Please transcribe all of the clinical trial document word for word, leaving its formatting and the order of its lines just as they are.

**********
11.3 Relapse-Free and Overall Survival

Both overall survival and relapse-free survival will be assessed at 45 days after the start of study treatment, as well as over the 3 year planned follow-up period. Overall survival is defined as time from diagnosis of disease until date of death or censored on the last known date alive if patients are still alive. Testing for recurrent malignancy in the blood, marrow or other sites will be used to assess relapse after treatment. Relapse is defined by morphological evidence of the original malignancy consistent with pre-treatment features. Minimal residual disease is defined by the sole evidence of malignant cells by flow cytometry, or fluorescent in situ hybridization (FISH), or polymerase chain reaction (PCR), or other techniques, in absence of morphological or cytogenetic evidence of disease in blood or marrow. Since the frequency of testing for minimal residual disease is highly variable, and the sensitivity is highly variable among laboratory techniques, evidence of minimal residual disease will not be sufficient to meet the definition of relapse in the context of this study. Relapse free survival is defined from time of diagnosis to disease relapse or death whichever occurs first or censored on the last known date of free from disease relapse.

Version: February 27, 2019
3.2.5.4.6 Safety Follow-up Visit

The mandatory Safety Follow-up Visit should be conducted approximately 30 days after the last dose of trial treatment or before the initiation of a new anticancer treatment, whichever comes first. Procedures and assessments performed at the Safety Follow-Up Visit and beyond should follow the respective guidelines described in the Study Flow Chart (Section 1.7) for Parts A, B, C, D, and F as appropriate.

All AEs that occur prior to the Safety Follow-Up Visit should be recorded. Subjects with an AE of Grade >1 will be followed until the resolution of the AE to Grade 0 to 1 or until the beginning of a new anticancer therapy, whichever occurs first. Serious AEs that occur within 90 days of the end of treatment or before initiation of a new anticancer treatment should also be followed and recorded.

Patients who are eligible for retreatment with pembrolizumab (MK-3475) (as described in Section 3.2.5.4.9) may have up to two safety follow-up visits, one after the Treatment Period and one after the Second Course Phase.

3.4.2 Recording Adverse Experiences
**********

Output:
11.3 Relapse-Free and Overall Survival

Both overall survival and relapse-free survival will be assessed at 45 days after the start of study treatment, as well as over the 3 year planned follow-up period. Overall survival is defined as time from diagnosis of disease until date of death or censored on the last known date alive if patients are still alive. Testing for recurrent malignancy in the blood, marrow or other sites will be used to assess relapse after treatment. Relapse is defined by morphological evidence of the original malignancy consistent with pre-treatment features. Minimal residual disease is defined by the sole evidence of malignant cells by flow cytometry, or fluorescent in situ hybridization (FISH), or polymerase chain reaction (PCR), or other techniques, in absence of morphological or cytogenetic evidence of disease in blood or marrow. Since the frequency of testing for minimal residual disease is highly variable, and the sensitivity is highly variable among laboratory techniques, evidence of minimal residual disease will not be sufficient to meet the definition of relapse in the context of this study. Relapse free survival is defined from time of diagnosis to disease relapse or death whichever occurs first or censored on the last known date of free from disease relapse.

Version: February 27, 2019
3.2.5.4.6 Safety Follow-up Visit

The mandatory Safety Follow-up Visit should be conducted approximately 30 days after the last dose of trial treatment or before the initiation of a new anticancer treatment, whichever comes first. Procedures and assessments performed at the Safety Follow-Up Visit and beyond should follow the respective guidelines described in the Study Flow Chart (Section 1.7) for Parts A, B, C, D, and F as appropriate.

All AEs that occur prior to the Safety Follow-Up Visit should be recorded. Subjects with an AE of Grade >1 will be followed until the resolution of the AE to Grade 0 to 1 or until the beginning of a new anticancer therapy, whichever occurs first. Serious AEs that occur within 90 days of the end of treatment or before initiation of a new anticancer treatment should also be followed and recorded.

Patients who are eligible for retreatment with pembrolizumab (MK-3475) (as described in Section 3.2.5.4.9) may have up to two safety follow-up visits, one after the Treatment Period and one after the Second Course Phase.

3.4.2 Recording Adverse Experiences